children and grandchildren the attention they so richly deserve and of
which they have been so often deprived during that period. In thinking
of some summary remarks that I might make covering those 20 years I
conclude that either I would need many pages, or many days to compose a
concise version; either way it would probably be inadequate and
incomplete. Therefore, let me just say that while we certainly did not
see eye-to-eye on all matters, I believe that we did agree that the
primary objective of the program was to do the best high-energy physics
possible and we worked together to that end. I only wish I could've
done more to help you all achieve that objective.
Best wishes to you all, to Fermilab, and to the U.S. National High
Energy Physics Program.
-- John O'Fallon
From TG Daily,
August 27, 2007
Fermilab: Excursions into matter, space and time
Batavia (IL) - TG Daily recently had an opportunity to visit the facilities of Fermilab, home of the Tevatron, currently the world's highest energy particle accelerator. Join us on a tour through a stunning world of machinery that accelerates protons to the speed of light to help scientists research topics of matter, space and time.
Caught between deadlines, press conferences and travel schedules, we easily oversee interesting technology topics that are right in front of our door. The NCSA was such a case, which we covered a few weeks ago in detail; even closer to our modest headquarters in the Western suburbs of Chicago, there is another high-profile science institution, which I usually drive by several times a week, but never really thought of including in one of our stories.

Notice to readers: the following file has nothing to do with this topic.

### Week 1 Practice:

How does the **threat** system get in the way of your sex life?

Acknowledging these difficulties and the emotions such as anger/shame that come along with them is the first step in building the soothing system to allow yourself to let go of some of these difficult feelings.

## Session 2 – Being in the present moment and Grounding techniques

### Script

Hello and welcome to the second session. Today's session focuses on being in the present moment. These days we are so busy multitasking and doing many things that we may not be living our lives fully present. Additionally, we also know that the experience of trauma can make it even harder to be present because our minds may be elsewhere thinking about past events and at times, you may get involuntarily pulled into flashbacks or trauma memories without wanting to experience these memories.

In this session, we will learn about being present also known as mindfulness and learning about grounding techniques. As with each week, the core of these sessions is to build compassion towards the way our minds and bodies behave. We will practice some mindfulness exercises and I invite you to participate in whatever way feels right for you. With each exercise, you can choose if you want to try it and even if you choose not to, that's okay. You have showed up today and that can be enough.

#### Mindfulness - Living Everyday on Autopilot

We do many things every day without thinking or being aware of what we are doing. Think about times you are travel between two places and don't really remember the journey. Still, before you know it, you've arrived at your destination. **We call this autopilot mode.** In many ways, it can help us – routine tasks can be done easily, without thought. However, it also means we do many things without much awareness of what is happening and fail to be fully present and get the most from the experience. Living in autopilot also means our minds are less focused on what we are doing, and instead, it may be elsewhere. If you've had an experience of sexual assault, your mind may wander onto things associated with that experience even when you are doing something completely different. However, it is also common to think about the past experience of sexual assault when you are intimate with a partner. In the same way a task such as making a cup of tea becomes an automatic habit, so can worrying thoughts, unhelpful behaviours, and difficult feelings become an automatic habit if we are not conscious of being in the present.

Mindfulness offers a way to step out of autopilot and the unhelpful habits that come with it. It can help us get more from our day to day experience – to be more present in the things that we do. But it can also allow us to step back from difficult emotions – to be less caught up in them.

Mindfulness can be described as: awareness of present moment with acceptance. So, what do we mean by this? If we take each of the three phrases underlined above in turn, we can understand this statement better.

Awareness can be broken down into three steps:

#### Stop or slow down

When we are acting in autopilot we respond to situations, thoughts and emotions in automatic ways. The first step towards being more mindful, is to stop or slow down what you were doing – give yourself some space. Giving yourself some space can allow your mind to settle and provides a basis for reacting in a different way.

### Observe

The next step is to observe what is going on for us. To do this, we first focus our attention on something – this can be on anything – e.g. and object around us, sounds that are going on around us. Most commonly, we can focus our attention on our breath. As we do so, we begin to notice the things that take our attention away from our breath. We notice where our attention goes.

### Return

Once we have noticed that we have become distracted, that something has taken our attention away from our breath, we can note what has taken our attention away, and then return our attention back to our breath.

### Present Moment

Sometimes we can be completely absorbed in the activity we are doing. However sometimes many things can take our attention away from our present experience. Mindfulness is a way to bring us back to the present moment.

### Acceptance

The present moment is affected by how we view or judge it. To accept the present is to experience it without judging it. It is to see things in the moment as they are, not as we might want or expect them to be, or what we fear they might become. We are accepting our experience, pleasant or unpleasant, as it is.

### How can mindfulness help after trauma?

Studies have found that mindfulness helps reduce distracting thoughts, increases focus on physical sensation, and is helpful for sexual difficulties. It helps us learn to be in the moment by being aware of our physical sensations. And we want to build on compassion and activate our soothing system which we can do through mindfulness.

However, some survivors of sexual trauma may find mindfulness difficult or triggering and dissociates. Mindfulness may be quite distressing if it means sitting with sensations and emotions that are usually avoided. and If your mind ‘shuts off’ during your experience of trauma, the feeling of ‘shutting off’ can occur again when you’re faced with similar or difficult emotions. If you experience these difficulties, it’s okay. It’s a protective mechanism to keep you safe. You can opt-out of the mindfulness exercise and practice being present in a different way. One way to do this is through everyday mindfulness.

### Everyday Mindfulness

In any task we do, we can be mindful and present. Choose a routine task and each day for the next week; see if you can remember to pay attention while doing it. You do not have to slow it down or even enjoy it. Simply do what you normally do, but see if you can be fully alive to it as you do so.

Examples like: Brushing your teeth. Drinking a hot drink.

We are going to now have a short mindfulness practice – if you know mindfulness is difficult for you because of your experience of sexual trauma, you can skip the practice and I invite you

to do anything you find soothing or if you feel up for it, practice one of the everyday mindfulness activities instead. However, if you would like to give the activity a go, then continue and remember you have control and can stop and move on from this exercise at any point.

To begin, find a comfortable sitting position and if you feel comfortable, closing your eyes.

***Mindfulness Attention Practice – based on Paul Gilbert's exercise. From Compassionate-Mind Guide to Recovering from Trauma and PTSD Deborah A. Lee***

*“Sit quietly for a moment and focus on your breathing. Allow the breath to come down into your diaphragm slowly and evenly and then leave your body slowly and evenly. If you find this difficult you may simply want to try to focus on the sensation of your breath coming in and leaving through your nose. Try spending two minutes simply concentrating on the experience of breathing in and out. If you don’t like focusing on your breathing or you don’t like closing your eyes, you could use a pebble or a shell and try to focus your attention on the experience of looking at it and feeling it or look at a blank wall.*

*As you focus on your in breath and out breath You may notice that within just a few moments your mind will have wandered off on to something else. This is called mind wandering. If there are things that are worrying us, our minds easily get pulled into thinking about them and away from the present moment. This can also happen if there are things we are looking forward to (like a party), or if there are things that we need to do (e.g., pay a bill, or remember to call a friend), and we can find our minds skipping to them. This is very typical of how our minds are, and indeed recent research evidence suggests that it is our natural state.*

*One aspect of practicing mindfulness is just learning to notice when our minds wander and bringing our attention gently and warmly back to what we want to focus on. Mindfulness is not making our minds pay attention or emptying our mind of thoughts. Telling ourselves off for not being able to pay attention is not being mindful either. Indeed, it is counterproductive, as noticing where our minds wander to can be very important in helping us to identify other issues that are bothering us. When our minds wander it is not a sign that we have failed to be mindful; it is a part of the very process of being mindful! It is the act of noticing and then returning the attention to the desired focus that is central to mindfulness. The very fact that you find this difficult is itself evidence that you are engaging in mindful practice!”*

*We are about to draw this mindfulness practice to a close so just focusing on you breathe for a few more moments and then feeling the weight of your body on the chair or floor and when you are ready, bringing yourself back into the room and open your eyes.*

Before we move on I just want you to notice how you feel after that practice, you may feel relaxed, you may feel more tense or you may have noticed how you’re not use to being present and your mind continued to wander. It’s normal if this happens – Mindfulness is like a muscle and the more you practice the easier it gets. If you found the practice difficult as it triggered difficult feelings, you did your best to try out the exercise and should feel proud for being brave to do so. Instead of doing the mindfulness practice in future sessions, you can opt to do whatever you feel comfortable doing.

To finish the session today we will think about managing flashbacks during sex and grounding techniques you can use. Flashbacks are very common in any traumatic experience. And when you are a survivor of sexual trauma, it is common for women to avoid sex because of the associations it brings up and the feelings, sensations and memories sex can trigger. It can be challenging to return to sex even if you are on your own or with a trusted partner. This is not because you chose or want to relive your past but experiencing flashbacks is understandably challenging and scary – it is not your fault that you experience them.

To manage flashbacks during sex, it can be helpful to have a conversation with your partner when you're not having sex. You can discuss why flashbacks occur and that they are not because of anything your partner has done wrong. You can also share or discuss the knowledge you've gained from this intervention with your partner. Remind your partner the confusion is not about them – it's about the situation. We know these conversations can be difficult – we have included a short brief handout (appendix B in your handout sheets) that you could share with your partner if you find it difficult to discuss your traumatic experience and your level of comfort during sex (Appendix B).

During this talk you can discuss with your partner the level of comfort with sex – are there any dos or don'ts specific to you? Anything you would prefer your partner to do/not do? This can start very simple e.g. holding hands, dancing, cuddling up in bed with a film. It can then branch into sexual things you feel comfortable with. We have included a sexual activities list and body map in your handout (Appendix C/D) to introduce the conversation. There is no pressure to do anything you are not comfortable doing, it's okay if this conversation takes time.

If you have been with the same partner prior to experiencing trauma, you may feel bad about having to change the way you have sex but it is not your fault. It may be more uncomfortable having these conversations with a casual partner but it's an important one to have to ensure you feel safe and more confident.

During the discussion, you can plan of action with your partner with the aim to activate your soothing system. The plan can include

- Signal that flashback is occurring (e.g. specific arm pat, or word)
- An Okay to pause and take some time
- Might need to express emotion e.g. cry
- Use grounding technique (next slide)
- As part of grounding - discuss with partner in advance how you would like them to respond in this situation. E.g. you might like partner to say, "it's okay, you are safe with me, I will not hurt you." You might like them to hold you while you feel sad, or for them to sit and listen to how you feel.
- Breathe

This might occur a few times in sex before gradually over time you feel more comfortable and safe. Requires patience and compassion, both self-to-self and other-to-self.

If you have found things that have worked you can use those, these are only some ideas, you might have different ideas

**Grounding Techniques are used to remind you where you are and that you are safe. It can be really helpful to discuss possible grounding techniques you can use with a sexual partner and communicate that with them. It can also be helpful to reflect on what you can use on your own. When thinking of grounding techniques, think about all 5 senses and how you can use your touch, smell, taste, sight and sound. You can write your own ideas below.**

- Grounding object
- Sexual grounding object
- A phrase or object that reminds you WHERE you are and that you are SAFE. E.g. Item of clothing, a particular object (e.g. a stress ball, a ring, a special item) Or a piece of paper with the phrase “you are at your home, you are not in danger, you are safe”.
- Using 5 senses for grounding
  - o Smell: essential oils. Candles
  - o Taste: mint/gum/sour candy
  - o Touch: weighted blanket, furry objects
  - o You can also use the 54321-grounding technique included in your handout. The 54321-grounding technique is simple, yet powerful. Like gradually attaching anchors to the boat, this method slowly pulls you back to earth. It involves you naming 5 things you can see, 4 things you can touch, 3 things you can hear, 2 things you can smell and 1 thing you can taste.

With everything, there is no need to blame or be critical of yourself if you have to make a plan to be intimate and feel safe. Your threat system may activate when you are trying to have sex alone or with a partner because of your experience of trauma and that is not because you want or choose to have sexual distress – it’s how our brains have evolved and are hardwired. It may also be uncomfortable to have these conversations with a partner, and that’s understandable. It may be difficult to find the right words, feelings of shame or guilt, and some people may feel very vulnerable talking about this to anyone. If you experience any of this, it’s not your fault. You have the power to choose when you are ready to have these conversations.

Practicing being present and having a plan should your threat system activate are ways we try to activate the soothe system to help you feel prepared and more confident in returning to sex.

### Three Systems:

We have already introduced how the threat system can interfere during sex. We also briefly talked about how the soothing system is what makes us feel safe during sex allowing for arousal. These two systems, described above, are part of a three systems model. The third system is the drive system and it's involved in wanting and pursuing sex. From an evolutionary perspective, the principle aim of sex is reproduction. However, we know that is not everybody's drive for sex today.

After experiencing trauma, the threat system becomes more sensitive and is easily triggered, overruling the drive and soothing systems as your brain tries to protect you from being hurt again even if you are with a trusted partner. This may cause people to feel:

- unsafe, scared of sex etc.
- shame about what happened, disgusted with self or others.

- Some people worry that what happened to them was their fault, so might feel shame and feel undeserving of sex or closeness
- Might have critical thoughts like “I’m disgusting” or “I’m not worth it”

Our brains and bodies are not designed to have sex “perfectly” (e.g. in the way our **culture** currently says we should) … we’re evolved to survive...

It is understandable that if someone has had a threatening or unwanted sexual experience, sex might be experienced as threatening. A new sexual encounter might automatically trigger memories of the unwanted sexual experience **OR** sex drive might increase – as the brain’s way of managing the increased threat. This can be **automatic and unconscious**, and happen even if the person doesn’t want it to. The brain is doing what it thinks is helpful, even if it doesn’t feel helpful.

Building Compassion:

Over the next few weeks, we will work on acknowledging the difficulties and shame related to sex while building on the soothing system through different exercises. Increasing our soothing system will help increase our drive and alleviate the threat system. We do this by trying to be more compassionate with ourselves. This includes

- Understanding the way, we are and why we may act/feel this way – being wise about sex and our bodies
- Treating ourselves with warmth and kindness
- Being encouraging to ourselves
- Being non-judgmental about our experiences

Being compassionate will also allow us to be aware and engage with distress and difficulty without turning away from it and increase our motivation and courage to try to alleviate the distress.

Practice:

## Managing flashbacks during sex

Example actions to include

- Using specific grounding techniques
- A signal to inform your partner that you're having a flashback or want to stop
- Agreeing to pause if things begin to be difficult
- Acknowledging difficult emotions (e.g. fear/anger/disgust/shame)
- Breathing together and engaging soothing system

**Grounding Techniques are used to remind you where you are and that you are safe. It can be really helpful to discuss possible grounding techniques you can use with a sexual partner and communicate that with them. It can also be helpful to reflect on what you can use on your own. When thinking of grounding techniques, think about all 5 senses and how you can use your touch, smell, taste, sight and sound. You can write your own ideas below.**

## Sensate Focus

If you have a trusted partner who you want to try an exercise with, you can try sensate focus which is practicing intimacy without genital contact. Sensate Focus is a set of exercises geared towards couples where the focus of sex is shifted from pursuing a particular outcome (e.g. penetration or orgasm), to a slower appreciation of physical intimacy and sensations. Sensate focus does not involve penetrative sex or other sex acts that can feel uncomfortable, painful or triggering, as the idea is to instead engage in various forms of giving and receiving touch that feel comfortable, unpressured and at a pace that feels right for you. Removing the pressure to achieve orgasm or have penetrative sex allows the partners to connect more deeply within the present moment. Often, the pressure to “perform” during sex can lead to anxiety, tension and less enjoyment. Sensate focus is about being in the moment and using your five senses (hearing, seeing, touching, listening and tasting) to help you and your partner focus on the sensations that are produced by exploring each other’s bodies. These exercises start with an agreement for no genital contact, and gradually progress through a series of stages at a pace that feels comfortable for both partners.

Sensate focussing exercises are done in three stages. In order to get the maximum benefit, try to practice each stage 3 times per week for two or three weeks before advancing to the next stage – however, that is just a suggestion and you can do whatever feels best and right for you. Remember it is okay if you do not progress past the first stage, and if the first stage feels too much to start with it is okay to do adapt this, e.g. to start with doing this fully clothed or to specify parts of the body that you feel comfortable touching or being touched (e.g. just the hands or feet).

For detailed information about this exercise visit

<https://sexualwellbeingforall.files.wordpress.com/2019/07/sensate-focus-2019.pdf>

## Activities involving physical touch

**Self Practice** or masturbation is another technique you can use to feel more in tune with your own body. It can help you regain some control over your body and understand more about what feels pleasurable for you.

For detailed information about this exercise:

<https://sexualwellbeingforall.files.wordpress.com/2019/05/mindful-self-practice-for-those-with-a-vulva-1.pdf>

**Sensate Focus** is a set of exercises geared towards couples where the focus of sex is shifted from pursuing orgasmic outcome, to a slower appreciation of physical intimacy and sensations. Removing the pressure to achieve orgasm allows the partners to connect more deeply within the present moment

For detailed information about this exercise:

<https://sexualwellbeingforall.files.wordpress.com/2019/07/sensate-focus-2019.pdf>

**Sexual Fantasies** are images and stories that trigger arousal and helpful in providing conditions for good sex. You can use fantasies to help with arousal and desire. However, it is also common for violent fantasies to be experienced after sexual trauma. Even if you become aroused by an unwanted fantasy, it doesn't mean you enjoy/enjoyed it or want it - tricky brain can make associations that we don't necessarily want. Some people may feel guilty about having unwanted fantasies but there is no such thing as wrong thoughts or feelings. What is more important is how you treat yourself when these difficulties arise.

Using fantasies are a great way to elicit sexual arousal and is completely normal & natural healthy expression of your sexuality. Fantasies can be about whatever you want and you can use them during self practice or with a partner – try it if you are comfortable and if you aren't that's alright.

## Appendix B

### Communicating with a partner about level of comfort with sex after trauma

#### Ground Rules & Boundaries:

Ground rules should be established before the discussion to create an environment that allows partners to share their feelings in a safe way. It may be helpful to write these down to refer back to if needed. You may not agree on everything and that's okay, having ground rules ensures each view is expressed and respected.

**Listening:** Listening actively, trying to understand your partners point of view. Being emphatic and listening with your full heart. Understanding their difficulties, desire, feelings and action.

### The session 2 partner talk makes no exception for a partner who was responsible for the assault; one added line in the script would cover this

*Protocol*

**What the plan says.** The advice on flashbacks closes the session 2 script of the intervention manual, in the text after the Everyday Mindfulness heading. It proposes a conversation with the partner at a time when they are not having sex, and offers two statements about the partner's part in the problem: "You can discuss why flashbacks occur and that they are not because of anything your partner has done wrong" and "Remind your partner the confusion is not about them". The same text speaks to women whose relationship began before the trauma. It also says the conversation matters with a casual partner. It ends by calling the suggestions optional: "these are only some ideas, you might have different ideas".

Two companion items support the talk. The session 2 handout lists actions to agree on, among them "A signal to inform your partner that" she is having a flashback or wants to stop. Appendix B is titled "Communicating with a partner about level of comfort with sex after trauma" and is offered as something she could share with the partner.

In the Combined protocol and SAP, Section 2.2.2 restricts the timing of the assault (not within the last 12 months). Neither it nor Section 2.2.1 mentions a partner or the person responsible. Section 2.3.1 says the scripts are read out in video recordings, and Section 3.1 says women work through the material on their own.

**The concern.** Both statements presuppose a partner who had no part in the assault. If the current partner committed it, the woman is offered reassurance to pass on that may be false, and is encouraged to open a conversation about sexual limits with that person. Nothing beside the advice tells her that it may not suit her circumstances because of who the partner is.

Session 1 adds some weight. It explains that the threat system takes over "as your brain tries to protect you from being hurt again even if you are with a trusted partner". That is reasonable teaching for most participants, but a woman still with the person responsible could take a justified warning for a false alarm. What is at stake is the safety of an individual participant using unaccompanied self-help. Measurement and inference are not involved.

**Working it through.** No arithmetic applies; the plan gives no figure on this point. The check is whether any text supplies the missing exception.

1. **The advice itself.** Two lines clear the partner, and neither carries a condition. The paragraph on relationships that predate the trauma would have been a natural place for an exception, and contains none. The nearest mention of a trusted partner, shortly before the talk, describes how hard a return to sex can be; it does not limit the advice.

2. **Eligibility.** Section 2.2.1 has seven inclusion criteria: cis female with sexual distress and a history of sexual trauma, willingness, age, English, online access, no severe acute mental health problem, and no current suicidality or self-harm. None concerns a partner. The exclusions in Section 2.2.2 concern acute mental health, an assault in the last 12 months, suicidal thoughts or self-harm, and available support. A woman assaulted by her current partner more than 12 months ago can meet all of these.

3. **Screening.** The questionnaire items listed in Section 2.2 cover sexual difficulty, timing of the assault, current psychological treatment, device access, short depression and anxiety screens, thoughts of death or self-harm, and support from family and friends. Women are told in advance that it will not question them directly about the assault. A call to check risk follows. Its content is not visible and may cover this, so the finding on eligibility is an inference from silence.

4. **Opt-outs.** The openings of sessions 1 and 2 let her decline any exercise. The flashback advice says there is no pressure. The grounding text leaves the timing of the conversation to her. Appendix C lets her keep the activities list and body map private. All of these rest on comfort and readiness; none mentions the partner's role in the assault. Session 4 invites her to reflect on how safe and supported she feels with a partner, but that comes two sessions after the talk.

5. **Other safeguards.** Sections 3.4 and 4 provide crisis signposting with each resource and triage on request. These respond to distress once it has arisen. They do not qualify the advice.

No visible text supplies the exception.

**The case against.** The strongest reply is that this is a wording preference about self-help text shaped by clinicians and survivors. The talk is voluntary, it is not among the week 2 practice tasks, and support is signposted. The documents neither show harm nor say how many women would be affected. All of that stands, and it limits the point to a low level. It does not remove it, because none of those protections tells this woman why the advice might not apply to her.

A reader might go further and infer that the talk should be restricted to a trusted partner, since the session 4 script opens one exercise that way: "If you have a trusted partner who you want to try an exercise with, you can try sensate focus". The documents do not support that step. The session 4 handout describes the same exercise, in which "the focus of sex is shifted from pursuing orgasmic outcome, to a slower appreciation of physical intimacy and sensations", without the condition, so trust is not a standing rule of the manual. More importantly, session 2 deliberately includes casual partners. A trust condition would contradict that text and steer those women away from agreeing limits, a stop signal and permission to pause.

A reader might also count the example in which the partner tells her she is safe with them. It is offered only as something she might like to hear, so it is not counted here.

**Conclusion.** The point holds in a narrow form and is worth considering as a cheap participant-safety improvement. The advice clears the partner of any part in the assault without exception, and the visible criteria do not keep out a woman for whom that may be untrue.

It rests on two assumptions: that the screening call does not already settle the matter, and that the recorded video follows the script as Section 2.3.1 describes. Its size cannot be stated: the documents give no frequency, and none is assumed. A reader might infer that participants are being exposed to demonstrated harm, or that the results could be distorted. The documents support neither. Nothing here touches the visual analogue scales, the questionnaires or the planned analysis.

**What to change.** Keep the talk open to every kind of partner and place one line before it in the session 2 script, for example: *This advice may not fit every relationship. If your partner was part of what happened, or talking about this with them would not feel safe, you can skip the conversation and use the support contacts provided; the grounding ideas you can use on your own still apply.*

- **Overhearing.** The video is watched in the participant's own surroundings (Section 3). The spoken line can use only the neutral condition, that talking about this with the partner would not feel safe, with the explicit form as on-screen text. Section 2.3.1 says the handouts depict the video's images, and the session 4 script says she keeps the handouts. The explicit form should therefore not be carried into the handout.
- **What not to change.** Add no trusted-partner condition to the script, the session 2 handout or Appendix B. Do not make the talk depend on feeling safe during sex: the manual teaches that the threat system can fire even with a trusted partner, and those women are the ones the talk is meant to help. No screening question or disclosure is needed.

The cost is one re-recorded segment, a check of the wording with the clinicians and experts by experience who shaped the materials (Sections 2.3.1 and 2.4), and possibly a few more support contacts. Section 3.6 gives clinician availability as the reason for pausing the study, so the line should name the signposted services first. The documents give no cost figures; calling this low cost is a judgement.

Last week we were fortunate to have three staff members of the Science Committee of the House of Representatives (see yesterday's Fermilab Today article) visit Fermilab. I was reminded once more of how important such visits to our laboratory are and how much easier it is to explain what we do in our own turf than it is in the detached and always hurried atmosphere I encounter in Washington, DC. Probably the most important part of these visits is the enthusiasm and passion for the research we do that our visitors sense from the staff they meet at all levels of our organization.